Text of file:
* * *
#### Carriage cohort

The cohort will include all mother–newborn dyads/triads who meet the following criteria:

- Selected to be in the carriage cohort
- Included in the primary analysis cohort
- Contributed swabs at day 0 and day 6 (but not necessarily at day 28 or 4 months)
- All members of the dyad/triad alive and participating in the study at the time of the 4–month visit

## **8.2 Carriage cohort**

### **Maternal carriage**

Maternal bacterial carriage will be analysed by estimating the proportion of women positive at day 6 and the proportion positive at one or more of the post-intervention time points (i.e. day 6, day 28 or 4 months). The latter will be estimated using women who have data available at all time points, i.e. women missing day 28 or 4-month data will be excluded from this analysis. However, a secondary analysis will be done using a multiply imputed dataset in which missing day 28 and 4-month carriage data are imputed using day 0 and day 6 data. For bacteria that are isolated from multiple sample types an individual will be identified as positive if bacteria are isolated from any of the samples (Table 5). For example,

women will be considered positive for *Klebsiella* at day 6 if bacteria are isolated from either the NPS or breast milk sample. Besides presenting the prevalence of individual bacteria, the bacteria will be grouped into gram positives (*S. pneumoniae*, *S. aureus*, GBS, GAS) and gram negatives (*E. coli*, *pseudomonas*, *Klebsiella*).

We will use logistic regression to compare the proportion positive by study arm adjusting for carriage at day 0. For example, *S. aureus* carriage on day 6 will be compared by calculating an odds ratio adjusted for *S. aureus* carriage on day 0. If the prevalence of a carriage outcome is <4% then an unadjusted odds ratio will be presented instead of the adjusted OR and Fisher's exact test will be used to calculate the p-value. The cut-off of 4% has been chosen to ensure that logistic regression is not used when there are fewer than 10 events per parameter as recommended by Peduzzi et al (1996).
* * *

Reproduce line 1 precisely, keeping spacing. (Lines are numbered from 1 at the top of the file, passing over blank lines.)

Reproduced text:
#### Carriage cohort